Monday, May 26, 2008
The Radio Dept.--Pet Grief (2006)
Artist-The Radio Dept.
Release Date-May 30, 2006
Review-There's something about Swedish pop music that strikes me as clinical. Chalk it up to a relentless sense of perfectionism-- this is a country that not only produced "Dancing Queen" but also the exquisite engineering of Saab and the precision of Björn Borg's backhand. The dream pop of Malmo's Radio Dept. is cut from the same cloth. Their second album, Pet Grief, is stacked with syrupy pop songs, as Johan Duncanson's effortless vocals ride the crest of soft-focus synths and programmed drums. But too often, the songs come off like the sonic equivalent of IKEA furniture: highly functional, sleekly designed, and sterile.
That might sound harsh, but it doesn't mean that Pet Grief is lacking. Part of these songs' charm is their love affair with sounds from the 1980s and early 90s-- like a more ethereal, Quaalude-doped version of the Pet Shop Boys or New Order's energetic electro-pop. But the ingredients are there, from dancefloor beats and big piano chords to layers of majestic, string-aping synths. "Every Time", the album's catchiest song, even cops the flat, treble-drenched distortion of My Bloody Valentine's guitars, and Duncanson's half-whispered delivery decorates with a fragile and compulsive melody. Between the band's production choices and lovely (if understated) vocals, Pet Grief is built to be instantly pleasing and, as a result, sometimes smacks of déjá vu.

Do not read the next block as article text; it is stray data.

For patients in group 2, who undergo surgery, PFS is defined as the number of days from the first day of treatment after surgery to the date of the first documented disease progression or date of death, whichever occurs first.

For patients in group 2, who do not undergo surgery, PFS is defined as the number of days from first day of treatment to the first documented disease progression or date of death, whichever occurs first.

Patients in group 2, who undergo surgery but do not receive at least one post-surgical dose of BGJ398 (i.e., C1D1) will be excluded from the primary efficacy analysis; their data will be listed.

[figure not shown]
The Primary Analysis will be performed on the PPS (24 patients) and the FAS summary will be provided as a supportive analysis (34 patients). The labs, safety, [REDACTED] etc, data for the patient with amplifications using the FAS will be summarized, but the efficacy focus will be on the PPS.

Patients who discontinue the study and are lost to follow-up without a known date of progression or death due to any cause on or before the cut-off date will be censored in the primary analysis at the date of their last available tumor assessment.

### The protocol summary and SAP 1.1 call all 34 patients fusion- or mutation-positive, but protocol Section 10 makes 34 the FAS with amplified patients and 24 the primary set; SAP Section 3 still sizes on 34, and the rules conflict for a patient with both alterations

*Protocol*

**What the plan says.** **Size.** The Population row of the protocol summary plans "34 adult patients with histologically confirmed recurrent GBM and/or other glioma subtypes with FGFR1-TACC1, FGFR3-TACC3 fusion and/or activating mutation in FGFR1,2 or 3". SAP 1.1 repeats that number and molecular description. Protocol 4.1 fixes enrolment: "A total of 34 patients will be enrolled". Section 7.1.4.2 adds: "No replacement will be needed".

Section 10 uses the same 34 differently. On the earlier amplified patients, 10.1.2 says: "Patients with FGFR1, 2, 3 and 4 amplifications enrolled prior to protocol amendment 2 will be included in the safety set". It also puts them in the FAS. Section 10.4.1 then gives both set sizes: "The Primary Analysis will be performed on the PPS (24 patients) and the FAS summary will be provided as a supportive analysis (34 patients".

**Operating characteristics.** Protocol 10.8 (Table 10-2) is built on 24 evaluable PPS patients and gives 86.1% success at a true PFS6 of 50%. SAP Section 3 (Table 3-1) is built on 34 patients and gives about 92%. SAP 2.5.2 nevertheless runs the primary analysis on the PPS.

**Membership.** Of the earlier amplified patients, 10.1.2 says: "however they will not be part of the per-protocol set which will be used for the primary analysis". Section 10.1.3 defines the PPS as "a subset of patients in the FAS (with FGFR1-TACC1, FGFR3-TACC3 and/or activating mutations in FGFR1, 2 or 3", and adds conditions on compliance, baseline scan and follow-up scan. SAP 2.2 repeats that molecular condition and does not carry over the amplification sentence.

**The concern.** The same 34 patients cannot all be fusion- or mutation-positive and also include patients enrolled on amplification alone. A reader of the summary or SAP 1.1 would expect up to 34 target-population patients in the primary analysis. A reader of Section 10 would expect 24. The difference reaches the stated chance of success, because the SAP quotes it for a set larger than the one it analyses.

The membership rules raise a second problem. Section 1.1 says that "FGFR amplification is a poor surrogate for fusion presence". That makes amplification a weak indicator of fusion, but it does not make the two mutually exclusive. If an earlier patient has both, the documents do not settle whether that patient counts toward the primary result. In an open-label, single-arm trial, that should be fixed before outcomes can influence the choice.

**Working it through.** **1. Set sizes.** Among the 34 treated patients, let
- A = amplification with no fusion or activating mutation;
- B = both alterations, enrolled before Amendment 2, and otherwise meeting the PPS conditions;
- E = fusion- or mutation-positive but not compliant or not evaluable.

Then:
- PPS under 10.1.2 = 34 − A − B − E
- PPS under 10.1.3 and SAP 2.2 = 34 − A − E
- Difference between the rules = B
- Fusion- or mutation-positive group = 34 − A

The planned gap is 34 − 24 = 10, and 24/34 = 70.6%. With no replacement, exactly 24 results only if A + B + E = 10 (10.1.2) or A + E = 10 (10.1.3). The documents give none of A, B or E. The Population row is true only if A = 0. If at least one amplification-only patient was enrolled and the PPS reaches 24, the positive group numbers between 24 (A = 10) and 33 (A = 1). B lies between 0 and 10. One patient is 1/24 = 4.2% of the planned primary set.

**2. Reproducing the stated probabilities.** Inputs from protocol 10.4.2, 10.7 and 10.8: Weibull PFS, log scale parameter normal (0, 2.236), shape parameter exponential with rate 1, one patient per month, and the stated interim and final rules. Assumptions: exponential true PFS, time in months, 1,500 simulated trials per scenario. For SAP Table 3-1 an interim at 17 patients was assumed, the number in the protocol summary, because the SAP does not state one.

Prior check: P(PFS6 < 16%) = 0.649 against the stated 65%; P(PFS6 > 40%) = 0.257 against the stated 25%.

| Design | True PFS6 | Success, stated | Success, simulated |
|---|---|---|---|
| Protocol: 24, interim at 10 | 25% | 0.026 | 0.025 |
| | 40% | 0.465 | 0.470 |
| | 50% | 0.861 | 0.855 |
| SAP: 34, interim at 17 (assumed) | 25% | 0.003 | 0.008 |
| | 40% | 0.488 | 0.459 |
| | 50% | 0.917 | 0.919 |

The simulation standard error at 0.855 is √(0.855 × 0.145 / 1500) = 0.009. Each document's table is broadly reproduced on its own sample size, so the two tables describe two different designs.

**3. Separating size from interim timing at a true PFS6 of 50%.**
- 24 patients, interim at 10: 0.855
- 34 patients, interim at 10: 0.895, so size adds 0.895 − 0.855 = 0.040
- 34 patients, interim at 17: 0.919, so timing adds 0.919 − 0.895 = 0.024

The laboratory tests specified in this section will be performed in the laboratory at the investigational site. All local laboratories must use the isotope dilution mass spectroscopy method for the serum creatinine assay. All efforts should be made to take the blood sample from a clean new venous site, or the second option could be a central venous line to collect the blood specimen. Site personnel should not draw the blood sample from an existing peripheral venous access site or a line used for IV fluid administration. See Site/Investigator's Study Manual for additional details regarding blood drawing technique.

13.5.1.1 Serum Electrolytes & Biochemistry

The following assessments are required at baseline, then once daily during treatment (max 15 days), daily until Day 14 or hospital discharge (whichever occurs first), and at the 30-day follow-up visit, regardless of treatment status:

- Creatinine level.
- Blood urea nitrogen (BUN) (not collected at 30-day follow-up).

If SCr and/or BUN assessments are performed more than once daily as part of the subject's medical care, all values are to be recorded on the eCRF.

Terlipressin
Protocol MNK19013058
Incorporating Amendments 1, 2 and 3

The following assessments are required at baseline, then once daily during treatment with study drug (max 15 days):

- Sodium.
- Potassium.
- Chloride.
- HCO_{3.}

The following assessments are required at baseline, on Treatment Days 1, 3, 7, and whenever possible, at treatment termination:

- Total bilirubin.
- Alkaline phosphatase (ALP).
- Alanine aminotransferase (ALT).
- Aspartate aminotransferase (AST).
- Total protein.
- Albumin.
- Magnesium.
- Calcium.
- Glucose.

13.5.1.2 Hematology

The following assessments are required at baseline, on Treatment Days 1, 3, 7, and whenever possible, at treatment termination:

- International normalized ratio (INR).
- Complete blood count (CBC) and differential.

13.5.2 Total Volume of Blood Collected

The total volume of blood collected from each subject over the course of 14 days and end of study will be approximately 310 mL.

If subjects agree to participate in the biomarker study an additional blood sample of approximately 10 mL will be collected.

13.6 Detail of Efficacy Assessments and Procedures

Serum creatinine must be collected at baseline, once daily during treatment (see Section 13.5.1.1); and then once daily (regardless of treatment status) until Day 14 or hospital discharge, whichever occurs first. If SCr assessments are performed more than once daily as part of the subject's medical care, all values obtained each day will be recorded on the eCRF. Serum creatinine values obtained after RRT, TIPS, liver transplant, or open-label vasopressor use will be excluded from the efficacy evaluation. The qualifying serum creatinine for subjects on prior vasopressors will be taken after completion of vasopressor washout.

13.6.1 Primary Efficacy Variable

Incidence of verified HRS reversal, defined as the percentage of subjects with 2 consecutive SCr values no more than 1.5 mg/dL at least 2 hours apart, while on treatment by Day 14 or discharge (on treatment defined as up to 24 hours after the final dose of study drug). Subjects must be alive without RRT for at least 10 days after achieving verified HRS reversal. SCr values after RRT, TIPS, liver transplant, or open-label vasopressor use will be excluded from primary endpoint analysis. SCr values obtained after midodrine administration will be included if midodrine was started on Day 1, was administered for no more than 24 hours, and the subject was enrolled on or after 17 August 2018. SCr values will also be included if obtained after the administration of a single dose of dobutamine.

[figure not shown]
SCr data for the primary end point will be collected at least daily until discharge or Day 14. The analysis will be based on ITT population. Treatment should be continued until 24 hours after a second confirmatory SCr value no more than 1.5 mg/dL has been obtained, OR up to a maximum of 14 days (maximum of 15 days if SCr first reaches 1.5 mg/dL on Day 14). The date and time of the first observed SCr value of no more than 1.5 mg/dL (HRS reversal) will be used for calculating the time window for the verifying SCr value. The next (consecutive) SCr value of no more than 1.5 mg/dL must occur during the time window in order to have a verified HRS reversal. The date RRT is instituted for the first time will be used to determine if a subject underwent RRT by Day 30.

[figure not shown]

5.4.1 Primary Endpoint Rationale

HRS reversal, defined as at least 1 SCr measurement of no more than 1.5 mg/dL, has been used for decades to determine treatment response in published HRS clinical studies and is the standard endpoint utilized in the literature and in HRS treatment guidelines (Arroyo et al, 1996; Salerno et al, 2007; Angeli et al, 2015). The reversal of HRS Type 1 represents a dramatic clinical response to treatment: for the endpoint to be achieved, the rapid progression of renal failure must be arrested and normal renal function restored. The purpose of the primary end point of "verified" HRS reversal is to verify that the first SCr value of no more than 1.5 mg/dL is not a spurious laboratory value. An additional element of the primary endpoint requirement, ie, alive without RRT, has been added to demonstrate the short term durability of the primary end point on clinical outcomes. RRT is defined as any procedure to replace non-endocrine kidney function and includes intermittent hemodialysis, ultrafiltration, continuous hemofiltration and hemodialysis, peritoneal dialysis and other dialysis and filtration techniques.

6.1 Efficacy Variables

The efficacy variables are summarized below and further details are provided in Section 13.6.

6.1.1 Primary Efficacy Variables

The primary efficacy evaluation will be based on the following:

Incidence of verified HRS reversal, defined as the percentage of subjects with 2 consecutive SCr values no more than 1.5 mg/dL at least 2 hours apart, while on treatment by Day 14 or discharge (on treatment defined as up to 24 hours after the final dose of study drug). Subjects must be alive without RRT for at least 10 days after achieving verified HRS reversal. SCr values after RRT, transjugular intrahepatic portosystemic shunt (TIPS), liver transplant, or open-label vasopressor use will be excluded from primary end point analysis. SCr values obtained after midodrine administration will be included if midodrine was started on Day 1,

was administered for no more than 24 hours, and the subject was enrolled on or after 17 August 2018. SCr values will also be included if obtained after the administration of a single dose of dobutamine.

This lack of originality is echoed in Duncanson's musings on relationships, which are often trite to the point of unfeeling. On "Tell", for instance, he simply announces, "Betrayal is always sad". It would be an insufferable moment if his no-brainer observation wasn't packaged with easily loveable music. Elsewhere, his naïveté is more amusing. Concerning a girlfriend that has moved on, he takes comfort in knowing that her new boyfriend has "the worst taste in music," explaining, "If I didn't know this, I'd lose it." It's a line at once juvenile and touching, illustrating the little ways we negotiate pain.
The songs on Pet Grief are easy to fall in love with; the facile melodies and slick production eliminate any barriers to enjoyment. But the lack of challenge-- few surprises, scant diversity-- means you won't want to put the album on for repeat listens, even if you're never compelled to turn it off while it's playing. Radio Dept. could sacrifice a little polish for a few more rough edges.